search burger
search ×

Baccalaureate exam, beginning or end of the nightmare?

The dreaded high school graduation exams return on Wednesday, June 19. A “passage of state” for all, which some still dream about at night and others regret as the end of the carefree age


The end of high school, high school, technical college or other path between the desks, represents a momentous transition after which one will no longer have to account to professors and principals, get up early in the morning and pack huge backpacks. After X-day, one will start in earnest, setting out on the narrow path of work commitment and on the, shall we say less bumpy, path of university academics.

The high school graduation exam is for many who have passed it in more or less distant times a bittersweet memory made up of tension, anticipation, tension and then days of celebration to mark the liberation from school. For those who have yet to go through it, however, that day appears like an uphill stage of the Giro d'Italia, a moment of enormous pressure that takes away sleep and focuses every possible energy and attention on themselves.

For the vast majority of students of all this will remain a memory, more or less vivid, the intensity of which will also depend on the spirit with which those years were approached. Those children who have devoted not an excessive amount of energy and neurons to their schooling will quietly leave behind those three mornings, interspersed in all likelihood with revelry and excess. Those, on the other hand, who have always considered it a priority to get a good result, a bright and round, two-zero grade as the seal of the secondary school cycle (a kind of equation, in fact), will keep every minute of those tests, awaited and dreaded, in their minds for years.

Especially those who belong to the first category are likely to ruin their post-exam nights, not all of them perhaps, with recurring and fierce nightmares that start with the arrival of a registered letter, in which the former student is asked to retake the baccalaureate exam because of a bureaucratic defect found years later. A bad dream that would arise from feelings of nostalgia and insecurity, enhanced by a situation of stress and contingent difficulty.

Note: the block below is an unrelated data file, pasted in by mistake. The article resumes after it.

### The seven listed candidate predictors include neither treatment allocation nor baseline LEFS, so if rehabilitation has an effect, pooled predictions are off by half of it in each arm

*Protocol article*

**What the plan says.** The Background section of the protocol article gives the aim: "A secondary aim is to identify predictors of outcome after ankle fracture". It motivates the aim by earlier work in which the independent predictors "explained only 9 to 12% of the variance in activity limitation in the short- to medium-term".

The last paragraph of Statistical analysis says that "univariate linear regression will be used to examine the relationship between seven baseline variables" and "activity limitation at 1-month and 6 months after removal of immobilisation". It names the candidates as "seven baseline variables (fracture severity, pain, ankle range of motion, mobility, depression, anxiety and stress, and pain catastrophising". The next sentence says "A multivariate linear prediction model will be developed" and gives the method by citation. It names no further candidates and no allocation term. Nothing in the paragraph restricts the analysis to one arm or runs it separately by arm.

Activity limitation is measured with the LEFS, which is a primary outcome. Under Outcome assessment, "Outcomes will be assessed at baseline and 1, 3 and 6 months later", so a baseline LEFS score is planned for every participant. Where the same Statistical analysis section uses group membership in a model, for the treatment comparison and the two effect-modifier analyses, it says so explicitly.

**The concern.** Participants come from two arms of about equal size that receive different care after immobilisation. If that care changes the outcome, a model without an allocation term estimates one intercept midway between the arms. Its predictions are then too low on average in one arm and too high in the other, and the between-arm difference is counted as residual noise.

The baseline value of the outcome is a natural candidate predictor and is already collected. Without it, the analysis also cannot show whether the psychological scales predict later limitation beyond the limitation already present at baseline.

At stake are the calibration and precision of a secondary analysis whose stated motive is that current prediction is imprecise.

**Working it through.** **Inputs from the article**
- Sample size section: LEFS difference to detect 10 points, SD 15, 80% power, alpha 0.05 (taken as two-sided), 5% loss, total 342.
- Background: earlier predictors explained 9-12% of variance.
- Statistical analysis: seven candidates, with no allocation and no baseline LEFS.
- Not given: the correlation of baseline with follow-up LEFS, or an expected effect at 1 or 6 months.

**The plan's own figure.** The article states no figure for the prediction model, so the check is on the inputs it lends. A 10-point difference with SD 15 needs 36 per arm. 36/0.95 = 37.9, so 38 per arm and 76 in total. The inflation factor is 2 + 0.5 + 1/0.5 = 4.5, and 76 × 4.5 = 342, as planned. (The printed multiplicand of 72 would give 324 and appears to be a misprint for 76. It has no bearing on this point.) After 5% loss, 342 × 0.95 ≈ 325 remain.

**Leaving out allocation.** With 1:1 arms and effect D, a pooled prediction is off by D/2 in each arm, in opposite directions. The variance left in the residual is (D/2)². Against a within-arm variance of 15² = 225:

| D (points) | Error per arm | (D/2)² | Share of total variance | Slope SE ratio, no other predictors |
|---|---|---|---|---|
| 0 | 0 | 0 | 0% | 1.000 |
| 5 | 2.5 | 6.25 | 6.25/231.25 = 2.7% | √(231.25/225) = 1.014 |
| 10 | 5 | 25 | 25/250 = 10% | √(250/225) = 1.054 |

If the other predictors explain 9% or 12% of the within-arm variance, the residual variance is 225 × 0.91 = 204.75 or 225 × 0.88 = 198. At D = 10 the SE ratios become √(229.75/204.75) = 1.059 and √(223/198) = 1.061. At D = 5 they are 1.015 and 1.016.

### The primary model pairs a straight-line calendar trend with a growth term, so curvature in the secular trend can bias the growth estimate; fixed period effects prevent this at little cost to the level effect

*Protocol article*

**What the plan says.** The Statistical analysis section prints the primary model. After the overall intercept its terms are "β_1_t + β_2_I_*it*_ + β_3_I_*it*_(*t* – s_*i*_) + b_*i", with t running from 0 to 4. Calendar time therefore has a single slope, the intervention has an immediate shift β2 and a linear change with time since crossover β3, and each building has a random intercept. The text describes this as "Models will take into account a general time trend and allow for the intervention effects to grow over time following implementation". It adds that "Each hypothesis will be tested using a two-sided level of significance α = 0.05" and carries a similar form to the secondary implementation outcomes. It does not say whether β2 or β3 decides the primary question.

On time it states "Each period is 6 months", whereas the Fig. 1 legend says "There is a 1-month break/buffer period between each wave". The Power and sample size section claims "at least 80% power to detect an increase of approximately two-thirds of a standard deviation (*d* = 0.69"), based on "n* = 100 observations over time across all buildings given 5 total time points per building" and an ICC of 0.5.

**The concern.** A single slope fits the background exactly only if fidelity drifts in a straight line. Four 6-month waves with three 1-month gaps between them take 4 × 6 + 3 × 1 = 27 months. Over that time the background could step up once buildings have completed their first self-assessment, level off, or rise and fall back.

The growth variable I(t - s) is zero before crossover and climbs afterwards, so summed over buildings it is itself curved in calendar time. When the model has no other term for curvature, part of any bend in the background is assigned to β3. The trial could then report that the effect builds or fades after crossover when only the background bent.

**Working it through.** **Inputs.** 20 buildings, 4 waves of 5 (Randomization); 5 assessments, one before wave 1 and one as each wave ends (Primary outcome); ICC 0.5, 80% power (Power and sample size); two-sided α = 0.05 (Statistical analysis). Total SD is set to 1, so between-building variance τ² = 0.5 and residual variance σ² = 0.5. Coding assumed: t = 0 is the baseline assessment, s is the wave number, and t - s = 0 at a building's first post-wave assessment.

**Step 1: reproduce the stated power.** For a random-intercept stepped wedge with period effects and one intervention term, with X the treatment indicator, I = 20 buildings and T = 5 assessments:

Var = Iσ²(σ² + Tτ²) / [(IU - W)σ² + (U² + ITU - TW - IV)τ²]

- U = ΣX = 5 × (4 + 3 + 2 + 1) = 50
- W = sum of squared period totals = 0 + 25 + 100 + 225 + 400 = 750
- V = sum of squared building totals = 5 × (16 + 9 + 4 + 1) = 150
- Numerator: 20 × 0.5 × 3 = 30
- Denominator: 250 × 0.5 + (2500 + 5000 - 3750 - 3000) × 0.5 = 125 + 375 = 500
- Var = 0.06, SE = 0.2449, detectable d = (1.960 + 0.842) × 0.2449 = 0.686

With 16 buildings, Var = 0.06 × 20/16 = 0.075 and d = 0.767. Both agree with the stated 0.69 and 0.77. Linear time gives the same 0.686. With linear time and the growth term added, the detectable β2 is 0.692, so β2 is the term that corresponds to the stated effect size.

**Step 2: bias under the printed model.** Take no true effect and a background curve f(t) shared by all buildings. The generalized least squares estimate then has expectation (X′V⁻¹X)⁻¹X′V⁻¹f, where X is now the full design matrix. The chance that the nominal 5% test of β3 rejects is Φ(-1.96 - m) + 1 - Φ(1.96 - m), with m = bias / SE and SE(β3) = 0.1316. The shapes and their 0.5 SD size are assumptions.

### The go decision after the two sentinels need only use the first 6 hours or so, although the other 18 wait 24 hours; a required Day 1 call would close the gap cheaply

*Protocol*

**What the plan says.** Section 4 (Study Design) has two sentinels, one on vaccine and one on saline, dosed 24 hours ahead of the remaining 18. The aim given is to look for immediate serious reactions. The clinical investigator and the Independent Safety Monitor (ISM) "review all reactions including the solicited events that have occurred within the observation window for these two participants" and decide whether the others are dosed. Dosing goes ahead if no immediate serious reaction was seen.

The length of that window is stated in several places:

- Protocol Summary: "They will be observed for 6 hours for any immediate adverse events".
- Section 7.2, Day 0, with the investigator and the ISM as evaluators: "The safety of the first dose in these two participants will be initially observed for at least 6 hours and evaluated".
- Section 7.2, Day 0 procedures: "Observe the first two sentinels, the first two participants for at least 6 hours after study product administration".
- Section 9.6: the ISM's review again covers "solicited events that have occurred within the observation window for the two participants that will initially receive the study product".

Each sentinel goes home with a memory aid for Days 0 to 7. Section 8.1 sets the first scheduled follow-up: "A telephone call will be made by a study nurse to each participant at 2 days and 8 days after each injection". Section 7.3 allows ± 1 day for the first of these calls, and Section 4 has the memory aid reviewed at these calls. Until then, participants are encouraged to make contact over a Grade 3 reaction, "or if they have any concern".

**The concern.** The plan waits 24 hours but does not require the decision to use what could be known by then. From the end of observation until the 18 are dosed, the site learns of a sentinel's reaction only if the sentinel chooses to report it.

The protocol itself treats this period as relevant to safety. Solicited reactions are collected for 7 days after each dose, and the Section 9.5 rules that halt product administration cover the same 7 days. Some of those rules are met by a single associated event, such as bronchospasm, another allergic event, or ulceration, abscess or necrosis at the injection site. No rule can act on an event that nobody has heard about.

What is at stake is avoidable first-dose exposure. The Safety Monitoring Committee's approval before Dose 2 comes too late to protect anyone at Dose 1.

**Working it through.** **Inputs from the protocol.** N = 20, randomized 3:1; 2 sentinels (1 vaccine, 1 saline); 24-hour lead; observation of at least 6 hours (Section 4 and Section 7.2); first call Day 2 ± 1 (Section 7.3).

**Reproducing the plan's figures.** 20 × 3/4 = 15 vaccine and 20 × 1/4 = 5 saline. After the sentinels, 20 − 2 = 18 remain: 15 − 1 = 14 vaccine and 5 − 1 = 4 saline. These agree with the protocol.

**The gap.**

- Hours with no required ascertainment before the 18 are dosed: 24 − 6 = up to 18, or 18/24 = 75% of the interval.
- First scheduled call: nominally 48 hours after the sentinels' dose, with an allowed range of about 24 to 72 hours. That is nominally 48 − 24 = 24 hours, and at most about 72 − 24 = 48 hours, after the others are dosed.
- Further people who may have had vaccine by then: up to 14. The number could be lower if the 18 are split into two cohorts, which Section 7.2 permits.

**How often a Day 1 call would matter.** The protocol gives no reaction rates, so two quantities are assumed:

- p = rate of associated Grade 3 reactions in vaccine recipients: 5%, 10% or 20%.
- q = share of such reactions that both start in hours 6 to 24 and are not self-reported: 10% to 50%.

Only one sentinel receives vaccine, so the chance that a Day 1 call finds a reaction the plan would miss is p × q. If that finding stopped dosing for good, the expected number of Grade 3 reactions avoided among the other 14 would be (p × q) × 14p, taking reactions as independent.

A nightmare that would be so realistic and distressing that it even inspired director Paolo Genovese, now 13 years ago, for his film Immaturi. Although back then, the current algorithm for calculating the final grade (between 60 and 100) broken down into: school credits + first test score + second test score + interview score + maturity bonus probably did not exist.

Visualizza questo post su Instagram

Un post condiviso da Lotus Production (@lotus_production)

They definitely belong to the other category, the one of students evidently more dedicated to their role, the more than 200 people in Florence who decided to participate in the Rimaturità, an event that the Galileo classical high school organized to revive the excitement of the Latin version, the anxiety of waiting, the satisfaction of the delivery of the papers (which we can imagine perfect and without smears or erasures).

Former students of all ages, from those of the pandemic period to those of the post-World War II era, gathered on the desks to celebrate, indeed re-celebrate the rite of passage, evidently affected by a certain nostalgia for those desks, those classrooms and for the smell of chalk, now probably permanently supplanted by limes.

The “kids” who found themselves walking those halls will also be awarded a commemorative medal while the school can rightfully boast of its ability to forge solid bonds with present and past students.



Illustration by Gloria Dozio - Acrimònia Studios